Griswold Group: Biomolecular Antimicrobial Therapies
Several projects in the lab are focused on developing enzymes for use as antimicrobial agents in treating a variety of bacterial infections. Using directed evolution and other technologies, we are engineering therapeutic candidates to meet the following design specifications:
- biocidal activity towards drug resistant pathogens
- decreased immunogenicity in the context of the human immune system
- improved capacity to degrade bacterial biofilms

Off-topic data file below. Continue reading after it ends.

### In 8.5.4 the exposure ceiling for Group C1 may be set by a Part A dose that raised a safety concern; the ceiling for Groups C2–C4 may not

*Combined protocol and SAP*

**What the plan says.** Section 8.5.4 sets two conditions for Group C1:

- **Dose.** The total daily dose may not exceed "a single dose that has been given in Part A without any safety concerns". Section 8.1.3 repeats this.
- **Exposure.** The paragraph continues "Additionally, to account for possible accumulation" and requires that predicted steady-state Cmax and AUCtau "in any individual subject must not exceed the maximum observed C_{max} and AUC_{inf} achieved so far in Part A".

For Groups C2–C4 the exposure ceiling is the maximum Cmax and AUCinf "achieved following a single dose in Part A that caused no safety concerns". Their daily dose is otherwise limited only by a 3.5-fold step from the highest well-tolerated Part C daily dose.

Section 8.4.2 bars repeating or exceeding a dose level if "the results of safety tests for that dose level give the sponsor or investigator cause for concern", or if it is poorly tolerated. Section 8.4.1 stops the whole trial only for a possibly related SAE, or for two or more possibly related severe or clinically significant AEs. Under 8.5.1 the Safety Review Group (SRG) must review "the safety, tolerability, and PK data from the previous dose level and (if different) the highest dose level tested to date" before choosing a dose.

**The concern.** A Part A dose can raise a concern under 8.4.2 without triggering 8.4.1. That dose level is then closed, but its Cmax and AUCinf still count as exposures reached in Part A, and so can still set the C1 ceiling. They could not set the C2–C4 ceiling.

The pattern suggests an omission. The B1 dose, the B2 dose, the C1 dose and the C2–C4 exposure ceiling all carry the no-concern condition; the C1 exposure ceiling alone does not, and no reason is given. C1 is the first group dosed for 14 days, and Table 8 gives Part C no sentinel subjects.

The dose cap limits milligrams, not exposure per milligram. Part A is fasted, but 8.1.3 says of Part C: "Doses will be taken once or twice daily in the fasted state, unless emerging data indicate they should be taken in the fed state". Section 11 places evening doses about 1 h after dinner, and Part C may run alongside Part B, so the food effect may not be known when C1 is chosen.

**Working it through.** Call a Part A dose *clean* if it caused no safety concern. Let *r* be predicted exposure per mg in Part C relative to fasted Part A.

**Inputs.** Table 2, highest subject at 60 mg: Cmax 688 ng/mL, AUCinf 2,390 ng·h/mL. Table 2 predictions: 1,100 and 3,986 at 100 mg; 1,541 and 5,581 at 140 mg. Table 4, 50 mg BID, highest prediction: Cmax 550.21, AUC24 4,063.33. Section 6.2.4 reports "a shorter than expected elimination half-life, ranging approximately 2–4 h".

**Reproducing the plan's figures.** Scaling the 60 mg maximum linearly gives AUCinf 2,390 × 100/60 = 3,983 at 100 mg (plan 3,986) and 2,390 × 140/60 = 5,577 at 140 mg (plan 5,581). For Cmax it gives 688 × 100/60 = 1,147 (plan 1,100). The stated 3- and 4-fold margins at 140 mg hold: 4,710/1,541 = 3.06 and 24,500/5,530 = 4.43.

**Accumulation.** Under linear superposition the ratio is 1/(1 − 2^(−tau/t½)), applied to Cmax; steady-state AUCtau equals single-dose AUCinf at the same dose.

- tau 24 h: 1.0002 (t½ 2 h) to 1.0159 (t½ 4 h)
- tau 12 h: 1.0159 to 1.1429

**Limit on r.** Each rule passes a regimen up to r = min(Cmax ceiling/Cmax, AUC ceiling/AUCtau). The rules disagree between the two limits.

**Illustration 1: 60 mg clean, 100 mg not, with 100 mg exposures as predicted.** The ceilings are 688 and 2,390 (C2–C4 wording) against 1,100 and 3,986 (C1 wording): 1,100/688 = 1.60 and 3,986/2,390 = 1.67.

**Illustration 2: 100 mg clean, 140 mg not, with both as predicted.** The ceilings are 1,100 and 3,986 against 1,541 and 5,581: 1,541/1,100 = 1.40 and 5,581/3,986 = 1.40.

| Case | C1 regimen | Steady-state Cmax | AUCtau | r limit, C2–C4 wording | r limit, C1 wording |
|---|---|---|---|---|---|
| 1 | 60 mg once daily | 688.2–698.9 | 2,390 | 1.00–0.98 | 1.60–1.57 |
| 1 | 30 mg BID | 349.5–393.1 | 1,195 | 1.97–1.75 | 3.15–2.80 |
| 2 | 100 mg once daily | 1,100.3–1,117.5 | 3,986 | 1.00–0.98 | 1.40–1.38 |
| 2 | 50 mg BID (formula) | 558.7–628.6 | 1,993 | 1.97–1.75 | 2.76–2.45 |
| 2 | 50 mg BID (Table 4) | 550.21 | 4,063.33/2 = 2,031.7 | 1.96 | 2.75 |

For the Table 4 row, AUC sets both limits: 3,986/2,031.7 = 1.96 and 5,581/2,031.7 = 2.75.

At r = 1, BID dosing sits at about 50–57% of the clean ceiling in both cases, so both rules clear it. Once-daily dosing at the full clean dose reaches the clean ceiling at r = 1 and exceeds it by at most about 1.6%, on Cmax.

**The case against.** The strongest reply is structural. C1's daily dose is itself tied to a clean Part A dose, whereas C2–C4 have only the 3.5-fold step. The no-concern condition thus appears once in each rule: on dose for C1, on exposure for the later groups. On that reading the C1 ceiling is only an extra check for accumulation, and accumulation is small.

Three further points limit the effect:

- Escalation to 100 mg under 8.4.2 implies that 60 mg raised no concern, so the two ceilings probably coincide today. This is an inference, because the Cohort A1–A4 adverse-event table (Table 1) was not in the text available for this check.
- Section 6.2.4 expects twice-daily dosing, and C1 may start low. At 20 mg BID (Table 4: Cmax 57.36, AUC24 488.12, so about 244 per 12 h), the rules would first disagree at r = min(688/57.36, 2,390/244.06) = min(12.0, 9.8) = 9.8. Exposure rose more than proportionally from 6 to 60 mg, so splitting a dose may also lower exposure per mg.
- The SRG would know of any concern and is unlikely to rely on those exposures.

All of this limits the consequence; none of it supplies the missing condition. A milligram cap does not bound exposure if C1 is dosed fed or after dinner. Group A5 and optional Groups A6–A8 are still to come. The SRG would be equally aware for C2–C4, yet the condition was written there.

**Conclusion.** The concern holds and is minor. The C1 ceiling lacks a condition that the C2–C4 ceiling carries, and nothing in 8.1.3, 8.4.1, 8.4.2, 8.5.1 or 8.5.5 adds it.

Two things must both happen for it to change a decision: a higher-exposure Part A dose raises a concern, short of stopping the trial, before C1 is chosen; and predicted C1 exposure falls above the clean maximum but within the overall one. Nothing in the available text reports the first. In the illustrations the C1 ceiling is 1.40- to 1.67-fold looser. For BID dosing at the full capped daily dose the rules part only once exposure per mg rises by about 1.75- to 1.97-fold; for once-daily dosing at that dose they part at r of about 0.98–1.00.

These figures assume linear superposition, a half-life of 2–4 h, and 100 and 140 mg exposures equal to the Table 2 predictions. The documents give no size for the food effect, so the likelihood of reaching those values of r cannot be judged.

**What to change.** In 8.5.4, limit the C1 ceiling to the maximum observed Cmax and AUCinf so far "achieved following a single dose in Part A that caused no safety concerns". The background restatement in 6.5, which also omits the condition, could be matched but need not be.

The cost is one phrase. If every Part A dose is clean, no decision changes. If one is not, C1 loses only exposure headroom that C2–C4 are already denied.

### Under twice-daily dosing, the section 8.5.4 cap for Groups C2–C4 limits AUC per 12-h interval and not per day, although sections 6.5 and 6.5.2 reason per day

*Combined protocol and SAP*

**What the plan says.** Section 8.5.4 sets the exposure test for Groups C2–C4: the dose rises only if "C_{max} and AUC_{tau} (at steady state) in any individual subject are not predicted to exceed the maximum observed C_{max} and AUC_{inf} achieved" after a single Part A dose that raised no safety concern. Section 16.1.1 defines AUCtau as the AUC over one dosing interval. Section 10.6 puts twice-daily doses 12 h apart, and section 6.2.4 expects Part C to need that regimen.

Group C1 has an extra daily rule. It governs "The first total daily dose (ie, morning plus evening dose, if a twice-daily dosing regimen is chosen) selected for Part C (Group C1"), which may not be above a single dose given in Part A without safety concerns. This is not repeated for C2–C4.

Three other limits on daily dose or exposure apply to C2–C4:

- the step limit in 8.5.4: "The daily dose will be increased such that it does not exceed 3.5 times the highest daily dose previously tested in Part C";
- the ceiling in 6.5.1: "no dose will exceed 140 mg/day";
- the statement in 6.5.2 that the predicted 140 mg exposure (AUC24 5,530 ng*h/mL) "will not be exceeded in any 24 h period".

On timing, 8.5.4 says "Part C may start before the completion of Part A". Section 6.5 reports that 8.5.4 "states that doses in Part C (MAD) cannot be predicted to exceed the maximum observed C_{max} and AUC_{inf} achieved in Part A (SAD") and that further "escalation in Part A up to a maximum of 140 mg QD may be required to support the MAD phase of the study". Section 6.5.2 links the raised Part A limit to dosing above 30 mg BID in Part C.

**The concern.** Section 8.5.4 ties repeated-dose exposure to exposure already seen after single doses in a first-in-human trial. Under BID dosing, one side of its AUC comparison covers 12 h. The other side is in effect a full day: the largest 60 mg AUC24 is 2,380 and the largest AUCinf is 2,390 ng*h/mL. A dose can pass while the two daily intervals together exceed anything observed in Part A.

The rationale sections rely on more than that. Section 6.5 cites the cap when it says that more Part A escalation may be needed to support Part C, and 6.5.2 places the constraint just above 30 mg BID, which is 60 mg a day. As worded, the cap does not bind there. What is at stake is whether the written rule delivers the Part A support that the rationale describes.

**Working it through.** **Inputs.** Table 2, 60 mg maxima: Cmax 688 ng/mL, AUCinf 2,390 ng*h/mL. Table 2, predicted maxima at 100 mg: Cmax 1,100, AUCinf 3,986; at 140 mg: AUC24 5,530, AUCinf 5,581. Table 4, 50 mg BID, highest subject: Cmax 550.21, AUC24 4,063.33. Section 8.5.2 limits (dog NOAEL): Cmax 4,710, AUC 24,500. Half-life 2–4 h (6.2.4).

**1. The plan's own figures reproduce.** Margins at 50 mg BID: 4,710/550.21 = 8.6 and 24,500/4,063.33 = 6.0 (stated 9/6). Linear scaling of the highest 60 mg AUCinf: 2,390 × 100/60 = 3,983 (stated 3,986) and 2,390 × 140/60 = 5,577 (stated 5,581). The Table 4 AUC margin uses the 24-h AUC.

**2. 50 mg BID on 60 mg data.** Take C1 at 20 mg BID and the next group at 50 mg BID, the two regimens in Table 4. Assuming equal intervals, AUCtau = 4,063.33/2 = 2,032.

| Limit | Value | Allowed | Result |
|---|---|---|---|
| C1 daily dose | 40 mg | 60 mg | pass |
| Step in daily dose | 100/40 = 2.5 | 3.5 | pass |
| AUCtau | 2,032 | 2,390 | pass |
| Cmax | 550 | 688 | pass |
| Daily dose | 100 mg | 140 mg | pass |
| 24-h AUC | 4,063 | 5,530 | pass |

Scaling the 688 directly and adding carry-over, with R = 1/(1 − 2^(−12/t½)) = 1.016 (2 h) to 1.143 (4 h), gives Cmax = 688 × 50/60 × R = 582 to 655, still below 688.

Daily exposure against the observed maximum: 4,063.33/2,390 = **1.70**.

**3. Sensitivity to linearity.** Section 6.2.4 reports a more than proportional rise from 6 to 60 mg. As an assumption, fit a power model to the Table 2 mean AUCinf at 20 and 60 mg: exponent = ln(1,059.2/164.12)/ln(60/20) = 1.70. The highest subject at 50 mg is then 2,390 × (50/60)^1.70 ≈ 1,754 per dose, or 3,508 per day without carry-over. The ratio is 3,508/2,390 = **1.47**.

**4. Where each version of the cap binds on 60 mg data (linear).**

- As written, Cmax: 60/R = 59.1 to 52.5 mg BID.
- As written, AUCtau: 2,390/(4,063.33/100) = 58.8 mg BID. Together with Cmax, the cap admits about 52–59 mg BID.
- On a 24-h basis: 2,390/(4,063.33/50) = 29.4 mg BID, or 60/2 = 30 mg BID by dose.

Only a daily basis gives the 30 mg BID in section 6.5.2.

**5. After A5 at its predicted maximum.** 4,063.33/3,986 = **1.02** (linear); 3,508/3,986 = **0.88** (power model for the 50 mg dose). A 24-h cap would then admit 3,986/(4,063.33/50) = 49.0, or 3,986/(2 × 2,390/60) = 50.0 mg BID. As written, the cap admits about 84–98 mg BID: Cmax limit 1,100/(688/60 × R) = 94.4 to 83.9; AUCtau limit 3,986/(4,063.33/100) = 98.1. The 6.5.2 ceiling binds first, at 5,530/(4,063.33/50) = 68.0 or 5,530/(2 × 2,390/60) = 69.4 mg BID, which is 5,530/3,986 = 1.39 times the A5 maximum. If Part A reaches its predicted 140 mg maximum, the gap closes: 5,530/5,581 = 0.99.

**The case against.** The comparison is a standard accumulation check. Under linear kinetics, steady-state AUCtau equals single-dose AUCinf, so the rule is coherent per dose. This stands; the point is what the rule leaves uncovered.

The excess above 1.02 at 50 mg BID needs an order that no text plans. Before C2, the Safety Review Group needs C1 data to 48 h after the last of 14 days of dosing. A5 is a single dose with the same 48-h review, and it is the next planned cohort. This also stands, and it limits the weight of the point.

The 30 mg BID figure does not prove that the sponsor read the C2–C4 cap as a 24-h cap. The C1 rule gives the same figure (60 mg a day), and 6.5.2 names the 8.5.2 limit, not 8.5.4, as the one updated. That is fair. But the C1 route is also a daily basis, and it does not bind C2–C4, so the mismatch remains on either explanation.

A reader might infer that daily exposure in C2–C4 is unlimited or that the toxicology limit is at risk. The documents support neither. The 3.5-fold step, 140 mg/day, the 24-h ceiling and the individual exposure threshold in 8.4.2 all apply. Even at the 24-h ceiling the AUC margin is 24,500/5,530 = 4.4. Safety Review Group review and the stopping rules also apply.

At the Thayer School of Engineering, we develop novel enzymes never before seen in nature, and we undertake detailed kinetic, biochemical and antimicrobial characterization to evaluate the proteins' therapeutic potential. Focusing on those enzymes exhibiting significant promise, we collaborate with researchers in the Lung Biology Center and the Cystic Fibrosis Research Development Program at Dartmouth Medical School to evaluate the candidates' functional properties in advanced in vitro models of bacterial infection. Enzymes with superior performance characteristics are tested for safety and therapeutic efficacy in conjunction with our collaborating clinical research group at the University of Vermont School of Medicine.